Comess et al v. Chicago Management Consulting Group Inc

Filing 87

MEMORANDUM Opinion and Order: For the reasons set forth in the accompanying Memorandum Opinion and Order, CMCG's motions to dismiss 69 and 72 are denied. The Court affirms the decisions of the bankruptcy court. See Order for further details. Signed by the Honorable Jorge L. Alonso on 6/2/2017. Mailed notice(ep, )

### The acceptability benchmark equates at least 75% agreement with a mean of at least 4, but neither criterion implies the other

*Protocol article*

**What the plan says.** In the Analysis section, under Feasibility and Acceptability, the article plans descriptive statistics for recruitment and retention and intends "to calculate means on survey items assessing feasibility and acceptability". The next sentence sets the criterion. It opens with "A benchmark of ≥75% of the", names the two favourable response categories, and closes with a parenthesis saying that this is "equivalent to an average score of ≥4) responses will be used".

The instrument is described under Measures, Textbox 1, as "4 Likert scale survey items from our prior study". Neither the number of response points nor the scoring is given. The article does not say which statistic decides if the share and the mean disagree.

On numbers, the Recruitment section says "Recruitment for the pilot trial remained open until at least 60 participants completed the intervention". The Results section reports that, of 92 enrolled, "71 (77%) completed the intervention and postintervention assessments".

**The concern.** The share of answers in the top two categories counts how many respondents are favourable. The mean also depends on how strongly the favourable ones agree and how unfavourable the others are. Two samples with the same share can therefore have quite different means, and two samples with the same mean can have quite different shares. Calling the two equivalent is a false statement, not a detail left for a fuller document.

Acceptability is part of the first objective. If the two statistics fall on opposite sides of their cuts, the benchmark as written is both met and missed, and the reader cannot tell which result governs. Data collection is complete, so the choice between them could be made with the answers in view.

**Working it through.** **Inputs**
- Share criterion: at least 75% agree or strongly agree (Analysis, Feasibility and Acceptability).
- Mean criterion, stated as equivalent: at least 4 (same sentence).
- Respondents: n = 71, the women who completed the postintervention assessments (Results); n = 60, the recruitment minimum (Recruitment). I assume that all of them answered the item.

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IN THE UNITED STATES DISTRICT COURT FOR THE NORTHERN DISTRICT OF ILLINOIS EASTERN DIVISION In re: CHICAGO MANAGEMENT CONSULTING GROUP, INC. ) ) ) ) Debtor. ) ___________________________________ ) ) DEBRA COMESS and TECHNICALLY ) DRIVEN INC., ) ) & ) ) JULIA HATHAWAY and STUDIO OM, ) LLC, ) ) Defendants-Appellants, ) ) v. ) ) HORACE FOX, as Chapter 7 Trustee for ) the Estate of CHICAGO MANAGEMENT ) CONSULTING GROUP, INC., ) ) Plaintiff-Appellee & ) Cross-Appellant. ) Case Nos. 15 C 8917 & 15 C 8921 Judge Jorge L. Alonso MEMORANDUM OPINION AND ORDER Before the Court are the consolidated appeals of Julia Hathaway (Case No. 15 C 8917) and Debra Comess (Case No. 15 C 8921) and the cross-appeal of Chicago Management Consulting Group, Inc., (“CMCG”) from the bankruptcy court’s September 3, 2015 amended memorandum of decision on entry of final judgment and motion for sanctions. (Bankr. Case No. 14-00294 Dkt. 235). CMCG has also filed motions to dismiss appellants’ appeals [69]1 and 1 This motion was filed in Case No. 15 C 8921. [72].2 For the reasons set forth below, CMCG’s motions to dismiss are denied, and the Court affirms the rulings of the bankruptcy court. BACKGROUND These appeals stem from CMCG’s voluntary Chapter 7 bankruptcy case. (Bankr. Am. Mem. at 2.) CMCG provided consulting services to BP America. (Id.) Hathaway and Comess, the defendants, were personal friends of CMCG’s sole owner, Frank Novak. (Id.) In 1999, Novak retained Hathaway and Comess to perform work on behalf of CMCG. (Id. at 3.) Novak died by suicide in February 2012, and pursuant to his will and trust, Comess was entitled to all of Novak’s property, including CMCG. (Id.) Comess retained counsel and filed the bankruptcy proceeding, in which CMCG’s trustee sought: (1) to avoid alleged fraudulent transfers of CMCG’s assets that Novak made to Comess and Hathaway; and (2) relief from evidence spoliation and delayed discovery responses. (Id. at 2-3.) On September 3, 2015, after trial, the bankruptcy court issued an amended memorandum and judgment in which it found that the challenged transfers to Hathaway, the challenged retainer payments to Comess, three payments on Novak’s life insurance policy, and payment to the probate attorney handling Novak’s estate demonstrated an actual intent to deceive creditors by clear and convincing evidence under § 548(a)(1)(B) of the Bankruptcy Code and § 5(a)(2) of the Illinois Uniform Fraudulent Transfer Act (“IUFTA”). (Id. at 10-11.) The court also found that Comess breached her duty to preserve evidence on Novak’s laptop and caused the trustee to incur damages when he retained a computer expert to determine what had been deleted from the computer. (Id. at 12.) Finally, the court held that the trustee was entitled to attorney’s fees and expenses he incurred pursuing 2 This motion was filed in Case No. 15 C 8917. 2 delayed discovery from Comess and Hathaway. (Id. at 15.) Ultimately, the court awarded the trustee $50,276.20 against Comess3 and $56,588.06 against Hathaway.4 These appeals followed. STANDARDS The Court sits as an appellate court for bankruptcy court proceedings. See 28 U.S.C. § 158(a)(1). We review the bankruptcy court’s findings of fact for clear error and its legal conclusions de novo. See In re Miss. Valley Livestock, Inc., 745 F.3d 299, 302 (7th Cir. 2014). “A finding is clearly erroneous when although there is evidence to support it, the reviewing court on the entire evidence is left with the definite and firm conviction that a mistake has been committed.” In re Herman, 737 F.3d 449, 452 (7th Cir. 2013) (citation omitted). If there are two permissible views of the facts, a court’s choice between them cannot be clearly erroneous. See First Weber Grp., Inc., v. Horsfall, 738 F.3d 767, 776 (7th Cir. 2013). “A bankruptcy court’s decision to impose sanctions is reviewed for an abuse of discretion.” In re Kuttner, 15 C 980, 2015 WL 3578966, at *3 (N.D. Ill. June 8, 2015) (citing In re Hancock, 192 F.3d 1083, 1085 (7th Cir. 1999)). “Unless the sanctioning court has acted contrary to the law or reached an unreasonable result,” the decision will be affirmed. In re Rimsat, Ltd., 212 F.3d 1039, 1046 (7th Cir. 2000). 3 The court awarded the trustee $24,450 for the retainer payments CMCG made to Comess (Bankr. Am. Mem. at 15); $12,904.50 for the computer expert (Bankr. Case No. 14-00295 Dkt. 261); and $12,921.70 in attorney’s fees and costs as discovery sanctions (Bankr. Case No. 14-00295 Dkt. 260). 4 The court awarded the trustee $45,400.81 for the fraudulent transfers CMCG made to Hathaway (Bankr. Case No. 14-00294 Dkt. 249) and $11,187.25 in attorney’s fees and costs as discovery sanctions (Bankr. Case No. 14-00294 Dkt. 248). 3 DISCUSSION CMCG’s Motions to Dismiss After each side filed their opening briefs, CMCG filed a motion to dismiss appellants’ brief. In support thereof, CMCG argues that appellants violated the Federal Rules of Bankruptcy Procedure by not compiling a complete or sufficient record for the Court to make a meaningful review. (Mot. to Dismiss at 2.) Specifically, CMCG contends that appellants have failed to submit relevant trial court transcripts and exhibits and that their brief lacks a statement of facts, standard of review, jurisdictional statement, and statement of the case, as required by the bankruptcy rules. (Id. at 2-7.) CMCG asks the Court to dismiss appellants’ appeals and award it attorneys’ fees and costs as sanctions. (Id. at 8-9.) Rather than respond to CMCG’s arguments, appellants argue that the trustee did not object to appellants’ designation of record on appeal or procedural defects in their brief until he filed his motion, and then point out (as if the Court was unaware) that the trustee has requested and received several extensions to properly file his record on appeal, opening brief, and response. (Resp. at 2-3.) Without citing any authority, appellants assert that the trustee’s objections are untimely and should be disregarded. (Id. at 3.) At the outset, the Court notes that both sides sought extensions and still failed to provide the Court with a complete, consolidated record with which to conduct its review. A review of the dockets in the two cases confirms that both sides have submitted a statement of issues to be presented and designated items to be included in the record of appeal.5 Despite having to scour the dockets, the Court has located many of the designated documents and exhibits6 and Comess and Hathaway’s statements of issues and list of designations can be found in Case No. 15 C 8917 [72-1]. The trustee’s statement of issues and list of designations can be found in Case No. 15 C 8917 [25]. 5 Comess’s designations are in Case No. 15 C 8921 [7-2], [79]-[81] and in Case No. 15 C 8917 [7]. Hathaway’s designations are in Case No. 15 C 8917 [6-2], [7], [84], [85] and in Case No. 15 C 8921 [81] 6 4 concludes it can conduct a review of the issues the parties have presented. The Court acknowledges that the appellants’ brief fails to include a statement of facts, standard of review, and jurisdictional statement, but does not conclude that such negligence compels dismissal. See In re Stotler and Co., 166 B.R. 114, 117 (N.D. Ill. 1994) (court considered appellant’s appeal even though he “failed to brief [the] appeal according to the bankruptcy rules” and found that deficiencies in appellant’s briefing led the court to affirm the bankruptcy court’s ruling). Accordingly, the trustee’s motions to dismiss are denied. Hathaway and Comess’s Appeal In their statement of issues presented, Hathaway and Comess challenge the following bankruptcy court rulings: 1) whether CMCG was insolvent at the time of the transfers at issue; 2) whether CMCG received value for those transfers; 3) whether CMCG had creditors within the meaning of the statute during the entire four-year period at issue; 4) whether sanctions were appropriate; and 5) whether finding Comess liable for spoliation was appropriate. (Appellants’ Br. at 1-2.) In his response, the trustee contends that none of bankruptcy court’s findings were clearly erroneous. (Trustee’s Resp. at 3-4.) In their reply, the appellants clarify their position that the bankruptcy court ignored substantial evidence of solvency, improperly shifted the burden regarding transfers for value, disregarded the standards for spoliation of evidence, and imposed sanctions where there was no prejudice. (Appellants’ Reply at 1.) and [82]. The trustee’s designations are in Case No. 15 C 8917 [7], [39], [40] and in Case No. 15 C 8921 [17] and [40]. The Court notes that the trustee filed two motions in 15 C 8917 for leave to file certain exhibits under seal [54] and [64]. Those motions were granted [60] and [66]. As best as the Court can tell, the trustee never filed those exhibits on the record even though he did file a letter [71] he sent to the bankruptcy court asking that court to place exhibits on the dockets of the district court cases. The Court received two flash drives from the trustee that contain certain exhibits. To the extent those exhibits are not filed on the dockets in Case Nos. 15 C 8917 and 15 C 8921, the Court has not considered them. 5 Solvency The appellants contend that the bankruptcy court erred when it found CMCG insolvent during the relevant time frame (2008-2012). They argue that the accountant expert who prepared the insolvency report knew it would benefit the trustee to make a finding of insolvency and assert that she only reviewed CMCG’s business records of liabilities, not assets. (Appellants’ Br. at 23.) They contend that one of the trustee’s exhibits, unlike the QuickBooks entries on which the accountant relied, contradicts the expert’s report and reflects that CMCG was solvent throughout the relevant time frame. (Id. at 4-6.) Citing very little and out-of-Circuit) authority, appellants also argue that the expert report does not tie CMCG’s financial condition to the dates of the transfers as required. (Id. at 6.) Ultimately, the appellants contend that the accountant’s report did not provide an accurate depiction of CMCG’s financial condition throughout the four-year time period. (Id. at 7.) The trustee counters that it was not clearly erroneous for the bankruptcy court to reply on the trustee’s expert witness’s testimony that CMCG was insolvent at all relevant times because hers was the only expert testimony presented on the issue. (Trustee’s Resp. at 8.) The trustee asserts that it is improper for the Court to consider appellants’ counsel’s opinion about fact issues related to insolvency. (Id. at 9.) The trustee also argues that the appellants present no legal authority prohibiting the court from relying on the expert’s report or any evidence that CMCG was operating at a net profit on any given date. (Id. at 10.) “Insolvency is a question of fact, and the bankruptcy court has broad discretion to determine insolvency.” Grochocinski v. Schlossberg, 402 B.R. 825, 836 (N.D. Ill. 2009). According to the IUFTA and the Bankruptcy Code, “a debtor is insolvent if the sum of [its] debts is greater than all of [its] assets at a fair valuation.” In re CF Graphics, Inc., No. 06 B 00459, 2009 WL 2215089, at *10 (N.D. Ill. July 21, 2009) (quoting 740 ILCS 160/3(a) and citing 11 6 U.S.C § 101(32)). The bankruptcy court relied on the QuickBooks data maintained by Novak and the accountant expert to determine CMCG’s financial condition during the relevant time period. (Bankr. Am. Mem. at 3.) Further, the court overruled defendants’ challenges to the expert’s determination that CMCG’s assets were less than its outstanding liabilities during the relevant period. (Id. at 3-4.) This Court notes that the appellants have copied and pasted the post-trial briefs they submitted in the bankruptcy court proceeding into the briefs they submitted in this proceeding. Compare Post-Trial Arg. of Julia Hathaway Case No. 15 C 8917 [6-2] at 4851; 73-77 and Post-Trial Arg. of Debra Comess Case No. 15 C 8921 [7-2] at 41-44; 86-90 with Appellants’ Br. at 2-7. To their regurgitated arguments, the appellants add a few sentences asserting that the bankruptcy court missed the point and that solvency should not be determined by comparing CMCG’s total assets to its total liabilities but rather whether there was any cash or accounts receivable not accounted for in the accountant’s analysis of CMCG’s QuickBooks data. (Appellants’ Br. at 7.) The bankruptcy court dismissed a similar objection as misguided, reasoning that the chart on which appellants urge this Court to rely reflects only accounts receivable at monthly intervals and does not compare CMCG’s total asset value compared to its total liabilities. (Bankr. Am. Mem. at 3.) The court also rejected appellants’ argument that the expert’s analysis wrongly compared CMCG’s assets and liabilities at six-month intervals, rather than at the time of any particular asset transfer, reasoning that CMCG’s operations were consistent throughout the relevant period and that the six-month sampling likely presented the balance of assets and liabilities at any given time during that period. (Id. at 4.) The Court finds baseless appellants’ arguments that the bankruptcy court clearly erred when it found CMCG insolvent during the relevant time frame. According to Illinois law and the Bankruptcy Code, a debtor is insolvent when its liabilities exceed its assets. The accountant 7 expert’s chart shows that CMCG’s liabilities exceeded its assets during the relevant four-year time period, and it cannot have been erroneous for the bankruptcy court to rely on that chart instead of an Excel spreadsheet of unknown origin that shows only the monthly deposits CMCG received. Appellants’ attempt to contradict the expert’s conclusion by plugging in larger amounts for accounts receivable and total assets7 without explaining why either number is accurate or, in the case of total assets, where the number came from, does not persuade this Court that the bankruptcy court erred when it relied on the accountant expert’s analysis. See In re Longview Aluminum, LLC, No. 03 B 12184, 2005 WL 3021173, at *6 (N.D. Ill. July 14, 2005) (“It is generally accepted that whenever possible, a determination of insolvency should be based on seasonable appraisals or expert testimony.”). Accordingly, the Court affirms the bankruptcy court’s finding that CMCG was insolvent during the relevant time frame. Transfers Next, appellants contend that the bankruptcy court erred when it held that CMCG did not receive value for transfers it made to Comess and Hathaway. Comess states that she worked for CMCG on the American Society of Corporate Security database, attended industry group meetings, and consulted with CMCG from 2008 to 2012. (Appellants’ Br. at 8.) She argues that her invoices reflect payment for these services and reimbursement for expenses and that the trustee did not produce any contradictory evidence. (Id. at 8-9.) Hathaway asserts that during the relevant time period, she consulted for CMCG on IT project management, workshop training, documentation, process flow, and general business and that her invoices reflect payment for 7 Despite its thorough search of the dockets in the district court and bankruptcy court proceedings, the Court was unable to locate a copy of the accountant expert’s report and so bases its analysis on the reproduction of the accountant’s and CMCG’s monthly receivables charts on pages 4 and 5 of appellants’ brief. The Court notes that in adversary proceeding 14-00295 in the bankruptcy court, defendants filed a motion in limine to bar the accountant expert’s report [95], but the report itself is not included with that motion. 8 those services. (Id. at 9-10.) Hathaway also asserts that she testified that she believed any gifts she received came from Novak personally, not CMCG. (Id. at 11.) The trustee contends that CMCG’s records reflect that it sent appellants checks even though it received no invoices from appellants. (Trustee’s Resp. at 12.) Further, the trustee states that CMCG did not consider the appellants bona fide contractors because they were never issued 1099 forms nor were they listed with CMCG’s 1099 subcontractors. (Id. at 13.) The trustee asserts that any evidence of invoices provided by appellants was created after this action was filed. (Id. at 13-15.) In ruling that payments CMCG made to Hathaway and Comess were not for work done for reasonably equivalent value, the bankruptcy court relied on the following evidence: (1) Hathaway and Novak’s close friendship; (2) Hathaway’s acknowledgement that Novak paid for her yoga studio’s equipment; (3) email correspondence indicating that Hathaway had a practice of asking Novak to pay for her personal expenses; (4) only Hathaway’s testimony and the bills she prepared demonstrate any work done for CMCG; (5) the bills Hathaway testified she submitted were irregular in form; (6) Hathaway’s invoices did not correspond to payments CMCG made to her; (7) CMCG’s payments to Hathaway increased significantly in 2008 when she began working full-time in her yoga studio; (8) the close personal relationship between Comess and Novak; and (9) the lack of evidence of any work done for monthly retainers, particularly in light of the additional invoices Comess submitted for updating CMCG’s database and out-of-pocket expenses.8 (Bankr. Am. Mem. at 4-8.) “In determining whether a debtor received ‘reasonably equivalent value,’ courts consider all the circumstances of the transfer including the ‘fair market value of what was transferred and received, whether the transaction took place at arm’s length, and the good faith of the 8 The bankruptcy court also acknowledged that some of the payments Comess received from CMCG were reasonable consideration for work she performed for the company and did not consider those transfers fraudulent. (Bankr. Am. Mem. at 7-8.) 9 transferee.’” In re Wierzbicki, 830 F.3d 683, 687 (7th Cir. 2016) (quoting In re Smith, 811 F.3d 228, 240) (7th Cir. 2016)). The Court again notes that appellants have resubmitted their largely unaltered post-trial briefs from the bankruptcy court proceedings as their briefs in this proceeding without indicating why the bankruptcy court’s reliance on the extensive evidence they cited was clear error. The only new argument appellants raise is that the invoices Comess and Hathaway submitted to Novak were in compliance with CMCG’s requirements. While that may be, that unsupported statement is not enough to persuade this Court that CMCG received equivalent value in services for the money Novak paid Comess and Hathaway in light of the extensive contradictory evidence upon which the bankruptcy court relied. See In re Ball, 611 F. App’x 356 (7th Cir. 2015) (affirming the district court’s decision to affirm the bankruptcy court when appellant “submitted no evidence to disturb the bankruptcy judge[’s] determination[]”). Accordingly, the Court affirms the finding that the majority of Novak’s payments to Comess and Hathaway were not transfers for equivalent value. Creditors Appellants next argue that the bankruptcy court erred when it found that CMCG’s creditcard and tax obligations amounted to its having creditors. (Appellants’ Br. at 16.) They assert that the tax obligations were nominal and that there was no evidence that the credit-card debt was due or that CMCG was unable to pay it. (Id.) The trustee argues that based on the evidence before the bankruptcy court, it was plausible for the court to conclude that the IRS was an unsecured creditor during the relevant time frame and that CMCG was indebted on credit cards. (Trustee’s Resp. at 16.) The trustee also contends that appellants cite no evidence or legal authority to support their arguments. (Id.) 10 In determining that CMCG had unpaid taxes and outstanding credit-card charges during the relevant time frame, the bankruptcy court relied on evidence submitted by plaintiff, including notice from the IRS of unpaid taxes and the expert accountant’s report. (Bankr. Am. Mem. at 9.) Appellants cite no authority for the premise that nominal tax obligations do not render the IRS a creditor or even what constitutes a nominal tax obligation. Further, appellants do not submit any evidence supporting their assertion that CMCG had the capital to pay the outstanding taxes or credit-card debts or that they were not due.9 Accordingly, the Court does not find that the bankruptcy court erred when it held that CMCG had unsecured creditors at the time of the challenged transfers. See Ball, 611 F. App’x at 356. Sanctions Appellants next challenge the fees the bankruptcy court imposed against them as sanctions. Without citing any authority, appellants contend that the attorney time connected with the motions to quash and motions to compel production of emails was wasted and should not be recoverable. (Appellants’ Br. at 19.) They further assert that the trustee’s counsel should not be reimbursed for review of email because nothing useful was produced. (Id. at 20-21.) In addition to arguing that the sanctions for in camera review of emails should be stricken, appellants also argue that the trustee’s counsel should be sanctioned for falsely accusing Comess and Hathaway of withholding emails. (Id. at 21.) Finally, appellants argue that the time awarded for issuing subpoenas for non-parties should be stricken because Hathaway did not cause any of the related delays. (Id. at 21-22.) They assert that the bankruptcy court erred when it awarded sanctions for delays that were not the fault of the appellants, did not prejudice the trustee, and had no effect on As with the accountant expert’s report, the Court was unable to locate the IRS notice sent to CMCG about outstanding taxes or credit-card statements (which apparently were part of the accountant expert’s report) on which the bankruptcy court relied. As best as the Court can tell, neither party has provided that evidence or any evidence to refute the bankruptcy court’s reliance on it. 9 11 the outcome of the case. (Id. at 23.) The trustee counters that the bankruptcy court did not abuse its discretion when it issued monetary sanctions against the appellants for failure to comply with two court orders. (Trustee’s Resp. at 17.) In sanctioning appellants, the bankruptcy court explicitly held that “sanctions [were] levied only to the extent that the defendants’ failure to comply with court orders caused the trustee to expend additional time and resources.” (Am. Bankr. Mem. at 13.) Further, the bankruptcy court did not award sanctions for appellants’ alleged failure to properly answer interrogatories or failure to produce tax and other documents. (Id. at 14.) The court awarded the trustee attorney’s fees and expenses in pursuing discovery matters related to appellants’ emails that the bankruptcy court twice ordered to be turned over.10 (Id. at 14-15.) “Courts have broad discretion to select the appropriate sanction for a discovery violation in light of the unique factual circumstances of the case,” In re Kmart Corp., 371 B.R. 823, 840 (N.D. Ill. 2007), and “[u]nder the abuse of discretion standard, ‘an appellant faces an uphill battle’ in seeking to reverse a lower court’s sanction order,” Grochocinski, 402 B.R. at 842 (quoting In re Golant, 239 F.3d 931, 937 (7th Cir. 2001)). The bankruptcy court was clear that it awarded the trustee sanctions related to appellants’ alleged violations of court orders to produce discovery. While the bankruptcy court ultimately found that the failure to produce some emails was not caused by the appellants and other unproduced emails were not relevant, it awarded the trustee fees and expenses related to the the motion practice that aided the court in reaching that conclusion. It appears the attorney’s fees and expenses were incurred determining whether the appellants were responsible for a gap in production and whether the unproduced emails were 10 The trustee testified that the delayed responses caused him to incur additional costs. (Bankr. Am. Mem. at 15.) 12 relevant.11 Considering the broad discretion lower courts have in sanctioning parties, the Court does not find such an award was an abuse of discretion. Spoliation Finally, Comess contends that the bankruptcy court erred in awarding sanctions to the trustee despite ruling that he had not proved spoliation of evidence.12 (Appellants’ Br. at 15.) She argues that hiring the computer expert was a waste of time and money and could have been avoided if the trustee had asked for Novak’s laptop sooner; therefore, it was improper for the bankruptcy court to order Comess to pay for the expert. (Id. at 16.) The trustee contends that the bankruptcy court did not abuse its discretion when it found that Comess’s actions resulted in the spoliation of evidence. (Trustee’s Resp. at 18.) In entering judgment for the trustee for a reasonable amount to cover the computer expert’s services, the bankruptcy court held that Comess had a duty to preserve evidence contained on Novak’s laptop and that she breached that duty. (Bankr. Am. Mem. at 12.) It further held, however, that the only damages the trustee established were for the cost of retaining an expert to determine the extent of the deletions made from Novak’s computer at Comess’s direction.13 (Id.) Comess does not contend that she did not have a duty to preserve evidence or that she did not breach that duty, but instead asserts that retaining the computer expert was At a status hearing on September 2, 2015, the bankruptcy court indicated it found “some of the expenses incurred by the trustee in preparing the discovery sanctions motions and arguing the discovery sanctions motions and reviewing the subsequent production . . . compensable.” (Bankr. Case No. 1400294 Dkt. 305 Tr. at 3 ll. 15-19.) 11 12 Again, the bulk of appellants’ brief is identical to the post-trial brief submitted to the bankruptcy court. Compare Comess’s post-trial brief 15 C 8921 [7-2] at 47-50, 54 and Comess’s sur-reply to motion for sanctions [7-2] at 70-71 with appellants’ brief at 11-15. The bankruptcy court held that the trustee did not show that any information deleted from Novak’s laptop could have led to any additional recoveries for CMCG’s estate. (Bankr. Am. Mem. at 12.) 13 13 unnecessary because that process produced no relevant evidence. The Court is not persuaded. Without retaining the expert, it would have been impossible to determine what had been deleted from the laptop and whether that evidence was relevant to the bankruptcy proceeding. Given the broad discretion afforded to lower courts in imposing sanctions, the Court does not find that the bankruptcy court abused its discretion in awarding the trustee fees for the computer expert. See Grochocinski, 402 B.R. at 843 (affirming a bankruptcy court’s award of sanctions in the form of costs for retaining a computer expert). Accordingly, the Court affirms the bankruptcy court’s rulings. CMCG’s Cross-Appeal In its cross-appeal,14 CMCG asserts that the bankruptcy court erred when it refused to enter Rule 37 sanctions against Hathaway for a failure to produce documents that allegedly would have allowed the trustee to present evidence about the “financial arrangement” between her and Novak. (Cross-Appellant’s Br. at 3, 5.) Hathaway argues that there is no evidence to support sanctioning her. (Hathaway’s Resp. at 2.) As discussed above, in sanctioning appellants for alleged failure to produce emails, the bankruptcy court awarded the trustee only those fees and costs associated with determining whether appellants were responsible for non-production. (Bankr. Am. Mem. at 14.) When an in camera review revealed they were not, the court awarded only costs and fees that were required for that determination. (Id. at 14-15.) While the court noted that the gap in production was “suspect,” it ultimately found that it was caused by the email providers’ production, not the appellants’ failure to disclose documents. (Id. at 14.) Without evidence of the alleged “financial arrangement” between Novak and Hathaway, the bankruptcy court refrained from sanctioning 14 The trustee withdrew its cross-appeal against Comess in Case No. 15 C 8921 [86]. 14 Hathaway beyond attorney’s fees related to the motions for sanctions. While the trustee reiterates that he was prejudiced in receiving other documents late or not at all, it appears to this Court that the bankruptcy court thoroughly and repeatedly reviewed all outstanding discovery and found that it had been produced or that trustee had not been prejudiced. (Id. at 14; see also Case No. 15 C 8917 Dkt. 40, Tr. of 8/12/15 Sanctions Mot. Hr’g in Bankr. Case No. 14-00294.) Given the court’s broad discretion in leveling sanctions, this Court cannot find an abuse of discretion in the bankruptcy court’s reasonable conclusion. Accordingly, the Court affirms the bankruptcy court’s rulings. CONCLUSION For the reasons set forth above, CMCG’s motions to dismiss [69] and [72] are denied. The Court affirms the decisions of the bankruptcy court. SO ORDERED. ENTERED: June 2, 2017 _________________________ JORGE L. ALONSO United States District Judge 15